Note that for a 125 GeV Higgs boson, the decay H->bb is the dominant one, so by concentrating on this channel one is maximizing the number of signal events. On the other hand, the "associated production" mechanism has a rate smaller than the inclusive "gluon fusion" production mode by about a factor of ten (see graph above), so that, too, is a tough choice to make. But perhaps I should not be talking of choices at all here: indeed, the Higgs signal has been sought by CDF and DZERO in virtually all the possible final states -where "possible" should be taken to mean "providing a non-ridiculously-low sensitivity to the signal". Here, however, I am emphasizing the "WH/ZH" production mode and the H->bb decay mode because these are what gives the  bulk of the sensitivity of the Tevatron experiments in their combination.

    Now I should be telling you why, on the other hand, at the LHC the "Wbb" and "Zbb" final states are not as promising (they have been pursued, but are providing only minor contributions to the overall sensitivity). The LHC, having a much higher centre-of-mass energy, produces b-quark pairs of considerable energy associated to W or Z bosons much more frequently than the Tevatron used to do. So, despite the fact that the production rate of Higgs bosons is higher by one order of magnitude as you increase the centre-of-mass energy fourfold, backgrounds are so large in this final state that the LHC sensitivity is actually worse. Here is one instance where the CDF and DZERO experiments have an advantage, other things being equal: and indeed, other things are equal at this time juncture - I am of course talking of the integrated luminosity which the four experiments can analyze right now: 10 inverse femtobarns of data each.

    Enough said about the LHC. So what is the Tevatron showing, after the careful analysis of the full datasets, in search for b-quark pairs associated with a W or Z boson signal ? Well, the title above gave it away already, sort of; but I will wait a few more hours to update this post with the actual results of the experiments... So come back and reload the page, and you will be among the first to know!

    Update 1. As a teaser, here is what I can tell you already about the new Tevatron results:

    - The Tevatron will present a combination of CDF and DZERO search results
    - The updates will be more important for DZERO than CDF: DZERO will update all its results, while CDF will only update their ZH->llbb and VH->vvbb searches (the latter is the signature where you only see two b-jets and there is significant missing energy from the neutrino(s) emitted in the undetected vector boson decay)

    Update 2. There is also going to be a breakdown of the Higgs cross section in the various final states in which the Tevatron experiments have been searching for the particle. The graph will look a bit like the one on the right...

    Update 3. Their observed exclusion for a standard model Higgs boson is Mh<103 and 147<Mh<180 GeV. This is looser than their expected exclusion range (which assumes there is NO Higgs boson of course), which is Mh<120 and 139<Mh<184 GeV. The reason is of course traceable to the broad excess that they already presented at winter conferences. Let me remind you, in fact, that the Higgs mass resolution in the Tevatron experiments, which have most of their sensitivity in the H->bb final state, is only of the order of 15 GeV; so a Higgs-related excess of events will degrade the exclusion power in a broad range.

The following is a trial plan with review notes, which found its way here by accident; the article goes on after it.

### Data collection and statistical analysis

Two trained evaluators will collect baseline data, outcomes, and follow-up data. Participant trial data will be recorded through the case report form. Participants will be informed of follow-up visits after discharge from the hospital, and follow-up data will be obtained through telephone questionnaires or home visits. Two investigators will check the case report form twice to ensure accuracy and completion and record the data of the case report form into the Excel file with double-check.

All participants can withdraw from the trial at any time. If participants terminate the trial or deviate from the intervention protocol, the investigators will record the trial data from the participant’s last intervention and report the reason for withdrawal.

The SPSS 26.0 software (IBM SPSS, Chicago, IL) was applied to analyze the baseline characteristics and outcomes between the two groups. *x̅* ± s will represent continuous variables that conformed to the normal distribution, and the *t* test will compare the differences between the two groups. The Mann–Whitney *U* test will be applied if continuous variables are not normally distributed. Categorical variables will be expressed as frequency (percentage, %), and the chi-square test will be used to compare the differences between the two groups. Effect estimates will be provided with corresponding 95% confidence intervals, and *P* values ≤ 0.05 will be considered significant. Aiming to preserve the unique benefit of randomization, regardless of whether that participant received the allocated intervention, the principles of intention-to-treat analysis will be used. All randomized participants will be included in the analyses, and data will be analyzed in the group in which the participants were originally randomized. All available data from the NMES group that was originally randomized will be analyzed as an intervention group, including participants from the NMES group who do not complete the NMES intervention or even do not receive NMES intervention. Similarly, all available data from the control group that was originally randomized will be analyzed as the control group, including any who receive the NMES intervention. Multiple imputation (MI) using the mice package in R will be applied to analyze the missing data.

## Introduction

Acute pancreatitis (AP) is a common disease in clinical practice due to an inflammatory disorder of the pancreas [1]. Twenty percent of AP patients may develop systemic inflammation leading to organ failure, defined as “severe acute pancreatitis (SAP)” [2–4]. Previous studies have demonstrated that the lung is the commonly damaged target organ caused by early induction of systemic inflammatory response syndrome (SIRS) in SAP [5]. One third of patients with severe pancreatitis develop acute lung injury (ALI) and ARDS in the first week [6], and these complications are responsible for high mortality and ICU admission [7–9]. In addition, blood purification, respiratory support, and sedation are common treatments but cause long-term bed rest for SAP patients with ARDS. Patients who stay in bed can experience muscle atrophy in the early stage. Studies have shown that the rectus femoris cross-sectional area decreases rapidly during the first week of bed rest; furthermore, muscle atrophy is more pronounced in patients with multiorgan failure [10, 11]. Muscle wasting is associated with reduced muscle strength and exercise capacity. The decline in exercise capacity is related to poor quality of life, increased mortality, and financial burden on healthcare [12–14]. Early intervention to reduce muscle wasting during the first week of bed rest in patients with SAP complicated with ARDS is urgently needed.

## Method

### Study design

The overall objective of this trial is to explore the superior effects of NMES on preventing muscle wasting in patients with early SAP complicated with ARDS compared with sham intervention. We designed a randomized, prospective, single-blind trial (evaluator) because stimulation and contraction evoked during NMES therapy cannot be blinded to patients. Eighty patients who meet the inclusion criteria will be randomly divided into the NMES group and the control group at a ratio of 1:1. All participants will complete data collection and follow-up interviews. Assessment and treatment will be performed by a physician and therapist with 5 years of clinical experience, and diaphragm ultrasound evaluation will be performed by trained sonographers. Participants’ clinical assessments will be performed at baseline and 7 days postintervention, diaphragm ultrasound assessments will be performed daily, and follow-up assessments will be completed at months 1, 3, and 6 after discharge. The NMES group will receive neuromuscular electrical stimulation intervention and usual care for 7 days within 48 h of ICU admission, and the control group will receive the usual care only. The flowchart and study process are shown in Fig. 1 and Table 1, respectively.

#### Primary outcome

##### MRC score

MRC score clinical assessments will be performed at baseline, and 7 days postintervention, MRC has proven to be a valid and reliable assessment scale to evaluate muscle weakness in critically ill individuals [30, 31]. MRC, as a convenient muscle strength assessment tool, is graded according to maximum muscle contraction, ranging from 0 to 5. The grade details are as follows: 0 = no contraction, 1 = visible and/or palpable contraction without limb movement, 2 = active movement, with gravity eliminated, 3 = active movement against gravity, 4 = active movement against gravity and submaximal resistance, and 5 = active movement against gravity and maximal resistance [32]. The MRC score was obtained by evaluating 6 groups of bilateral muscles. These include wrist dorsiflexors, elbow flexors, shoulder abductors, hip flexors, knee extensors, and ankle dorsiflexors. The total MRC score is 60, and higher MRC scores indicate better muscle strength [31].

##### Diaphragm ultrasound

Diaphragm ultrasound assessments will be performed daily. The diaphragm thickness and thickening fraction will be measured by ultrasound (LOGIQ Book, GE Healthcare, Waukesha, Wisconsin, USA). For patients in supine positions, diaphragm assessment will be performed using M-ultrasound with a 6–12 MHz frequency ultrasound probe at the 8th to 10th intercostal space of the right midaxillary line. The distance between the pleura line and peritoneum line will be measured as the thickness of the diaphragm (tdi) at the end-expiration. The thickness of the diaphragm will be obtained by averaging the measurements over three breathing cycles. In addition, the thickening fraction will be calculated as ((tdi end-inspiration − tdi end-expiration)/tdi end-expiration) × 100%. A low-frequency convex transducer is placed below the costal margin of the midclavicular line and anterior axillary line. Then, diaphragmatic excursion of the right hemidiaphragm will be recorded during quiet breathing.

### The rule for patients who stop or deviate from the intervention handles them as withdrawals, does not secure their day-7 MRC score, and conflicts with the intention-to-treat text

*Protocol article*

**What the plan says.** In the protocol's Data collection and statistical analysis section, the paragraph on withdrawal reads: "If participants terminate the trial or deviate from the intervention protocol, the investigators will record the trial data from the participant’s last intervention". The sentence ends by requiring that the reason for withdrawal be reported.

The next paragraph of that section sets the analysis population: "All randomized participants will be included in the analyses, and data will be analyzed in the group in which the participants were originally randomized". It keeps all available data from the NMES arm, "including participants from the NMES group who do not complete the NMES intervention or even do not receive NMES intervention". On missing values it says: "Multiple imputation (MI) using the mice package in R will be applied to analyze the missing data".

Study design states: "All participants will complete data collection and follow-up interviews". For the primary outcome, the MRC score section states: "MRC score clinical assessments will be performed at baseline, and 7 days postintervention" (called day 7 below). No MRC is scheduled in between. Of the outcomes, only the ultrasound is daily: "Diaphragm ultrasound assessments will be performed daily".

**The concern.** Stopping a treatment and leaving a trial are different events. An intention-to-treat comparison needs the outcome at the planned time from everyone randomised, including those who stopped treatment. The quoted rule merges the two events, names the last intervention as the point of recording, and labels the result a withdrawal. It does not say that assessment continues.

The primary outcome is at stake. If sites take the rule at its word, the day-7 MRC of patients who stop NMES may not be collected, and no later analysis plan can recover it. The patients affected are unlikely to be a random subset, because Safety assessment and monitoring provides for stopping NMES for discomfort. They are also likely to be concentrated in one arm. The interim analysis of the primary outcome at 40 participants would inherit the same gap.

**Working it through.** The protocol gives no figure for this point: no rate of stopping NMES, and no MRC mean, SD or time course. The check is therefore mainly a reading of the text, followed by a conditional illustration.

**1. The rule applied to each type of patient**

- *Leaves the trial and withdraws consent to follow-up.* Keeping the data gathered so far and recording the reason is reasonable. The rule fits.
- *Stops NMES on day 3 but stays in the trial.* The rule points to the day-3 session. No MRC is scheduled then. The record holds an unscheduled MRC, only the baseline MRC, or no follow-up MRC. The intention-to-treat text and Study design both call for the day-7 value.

Final update: Okay, now the seminar is on, and I can release the results properly. More information is available at the following links:
    - winter 2011 results of Higgs searches
    - CDF Higgs results
    - DZERO Higgs results

    The experiments have made significant progress in the efficiency of b-jet tagging and in the improvement of the mass resolution for pairs of b-quark jets. They both use multivariate discriminants for the selection of the data (Neural Networks and Boosted Decision Trees), and a careful treatment of systematic uncertainties, whose correlation  needs to be assessed across the experiments in the combination of results, as well as across the different channels.

    The selection is validated in a number of ways. For instance, the standard model production of WW and WZ pairs comes to help. When one W boson decays to leptons and the other boson (W or Z) decays to jet pairs, one gets a final state very similar to the one of WH/ZH production. By selecting the data in search for these signals, one can verify that the observed excesses agree with standard model predictions:


    The graph shows a background-subtracted event count as a function of the dijet mass for this diboson selection. Note that here CDF and DZERO data are combined -a rare instance of combination done at histogram level. The black points show the data; the red and yellow histograms show the expected WW and WZ contribution; and the green histogram shows the WH/ZH contribution. Even disregarding the Higgs signal for a moment, one sees that the diboson yield is very well understood in the sample.

    In the end, combining the data from the two experiments, one can put them in different bins depending on the value of the expected signal-to-noise ratio, so that the Higgs signal will show up in the rightmost bins. The figure on the right shows that the data follows very well the expected backgrounds, and that the two most signal-like bins have a slight excess compatible with what one would expect for a 125 GeV Higgs boson present in the sample.